For more information about Perricone MD Cosmeceuticals call (888) 823-7837 or visit www.perriconemd.com.

About the Experts

The new Beautypedia Team proudly and unequivocally maintains the commitment to help you find the best products possible for your skin. We do this by relentlessly pursuing and relying on published scientific research so you will have unbiased information on what works and what doesn't-and the sneaky ways you could be making your skin worse, not better!


The Beautypedia Team reviews all products using the same research, criteria, and objectivity, whether the product being reviewed is from Paula's Choice or another brand.

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05.22.2015
Good for sensitive skin

I give this a 4 star rating, because it is one of the only sunscreens out there that has not irritated my super sensitive skin and does not cause me to break out. I wear it over creme de la mer, olay serum and PTR products. I wish it had zinc in the formula, so I'm still searching high and low for my perfect physical sunscreen. Not matte and has a slightly sticky finish, but due to frequent compliments like "your skin looks amaaaazing" I could seriously care less about that.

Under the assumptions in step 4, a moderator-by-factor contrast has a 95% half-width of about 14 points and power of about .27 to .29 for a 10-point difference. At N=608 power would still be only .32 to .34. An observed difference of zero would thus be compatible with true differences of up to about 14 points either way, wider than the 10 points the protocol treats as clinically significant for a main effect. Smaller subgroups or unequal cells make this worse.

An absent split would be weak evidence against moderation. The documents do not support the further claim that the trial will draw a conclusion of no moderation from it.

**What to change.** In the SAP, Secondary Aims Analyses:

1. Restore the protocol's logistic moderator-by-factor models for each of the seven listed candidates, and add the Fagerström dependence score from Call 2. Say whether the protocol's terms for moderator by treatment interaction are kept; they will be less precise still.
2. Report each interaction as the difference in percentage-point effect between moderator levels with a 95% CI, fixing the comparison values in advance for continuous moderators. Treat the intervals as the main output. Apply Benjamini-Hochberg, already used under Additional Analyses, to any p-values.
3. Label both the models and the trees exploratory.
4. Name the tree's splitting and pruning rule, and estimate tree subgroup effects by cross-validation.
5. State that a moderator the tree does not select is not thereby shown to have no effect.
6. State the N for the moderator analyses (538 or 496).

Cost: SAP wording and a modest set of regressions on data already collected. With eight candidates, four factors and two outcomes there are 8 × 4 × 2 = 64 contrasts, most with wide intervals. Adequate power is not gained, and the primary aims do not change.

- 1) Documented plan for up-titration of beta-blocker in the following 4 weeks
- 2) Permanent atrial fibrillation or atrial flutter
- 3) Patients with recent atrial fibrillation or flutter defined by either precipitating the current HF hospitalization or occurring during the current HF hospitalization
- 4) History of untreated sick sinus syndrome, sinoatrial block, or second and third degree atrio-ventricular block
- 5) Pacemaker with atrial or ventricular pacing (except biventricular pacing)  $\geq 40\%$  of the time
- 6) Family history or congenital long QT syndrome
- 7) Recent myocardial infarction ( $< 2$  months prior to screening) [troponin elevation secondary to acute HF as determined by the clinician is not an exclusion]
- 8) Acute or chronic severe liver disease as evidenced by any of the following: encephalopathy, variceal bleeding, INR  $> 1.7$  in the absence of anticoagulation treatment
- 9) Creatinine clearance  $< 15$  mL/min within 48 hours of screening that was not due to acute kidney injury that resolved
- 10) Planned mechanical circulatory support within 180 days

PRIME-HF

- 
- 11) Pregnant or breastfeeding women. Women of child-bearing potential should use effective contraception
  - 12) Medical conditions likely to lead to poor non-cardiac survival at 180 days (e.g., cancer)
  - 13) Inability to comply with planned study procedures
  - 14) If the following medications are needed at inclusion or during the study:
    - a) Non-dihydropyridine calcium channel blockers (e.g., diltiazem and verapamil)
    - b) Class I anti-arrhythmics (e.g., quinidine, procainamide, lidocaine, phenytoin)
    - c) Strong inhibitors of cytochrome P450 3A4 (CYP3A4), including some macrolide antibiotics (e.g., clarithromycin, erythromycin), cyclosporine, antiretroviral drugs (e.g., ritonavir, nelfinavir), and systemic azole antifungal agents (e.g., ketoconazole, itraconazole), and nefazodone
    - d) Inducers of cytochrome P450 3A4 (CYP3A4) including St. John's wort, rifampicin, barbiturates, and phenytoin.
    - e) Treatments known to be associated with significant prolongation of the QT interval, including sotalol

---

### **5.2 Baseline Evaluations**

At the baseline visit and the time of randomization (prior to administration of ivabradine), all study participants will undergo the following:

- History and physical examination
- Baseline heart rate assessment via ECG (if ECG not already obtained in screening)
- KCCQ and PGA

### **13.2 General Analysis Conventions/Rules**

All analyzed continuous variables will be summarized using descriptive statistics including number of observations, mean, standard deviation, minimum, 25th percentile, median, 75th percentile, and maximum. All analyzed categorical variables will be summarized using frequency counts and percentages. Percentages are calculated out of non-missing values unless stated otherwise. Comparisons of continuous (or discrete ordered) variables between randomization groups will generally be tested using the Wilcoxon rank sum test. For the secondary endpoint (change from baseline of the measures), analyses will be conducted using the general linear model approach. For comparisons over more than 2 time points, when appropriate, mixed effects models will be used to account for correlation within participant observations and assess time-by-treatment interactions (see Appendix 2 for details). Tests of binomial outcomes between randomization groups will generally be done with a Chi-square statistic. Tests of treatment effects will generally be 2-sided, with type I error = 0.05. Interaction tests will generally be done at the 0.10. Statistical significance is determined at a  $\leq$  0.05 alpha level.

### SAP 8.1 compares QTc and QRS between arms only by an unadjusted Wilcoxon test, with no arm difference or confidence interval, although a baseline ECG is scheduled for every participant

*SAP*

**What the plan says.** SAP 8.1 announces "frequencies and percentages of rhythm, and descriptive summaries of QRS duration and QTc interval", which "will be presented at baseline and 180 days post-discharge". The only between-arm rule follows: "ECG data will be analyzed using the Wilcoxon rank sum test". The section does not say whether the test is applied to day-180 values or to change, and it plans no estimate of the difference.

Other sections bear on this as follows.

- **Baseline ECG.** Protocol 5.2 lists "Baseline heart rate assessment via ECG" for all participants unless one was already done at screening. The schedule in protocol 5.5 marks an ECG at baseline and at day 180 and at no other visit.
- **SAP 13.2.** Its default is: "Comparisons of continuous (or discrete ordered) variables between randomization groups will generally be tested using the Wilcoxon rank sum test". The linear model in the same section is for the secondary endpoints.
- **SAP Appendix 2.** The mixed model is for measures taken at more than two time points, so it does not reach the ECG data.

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rugarou x
12.21.2014
So close... disappointing

"WOW!" was my first reaction to the utterly beautiful whipped and light texture and feel of this - there is no other sunscreen that I have tried that means the texture, wear, and smoothness of this product. However... about two weeks in I saw that the product exposed to the clear glass sides of the jar was white but the center remained pinkl! Right before my eyes all the ingredients destabilized!! What a shame... if this were packaged stably it would be my end all be all sunscreen forever :(

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Max B.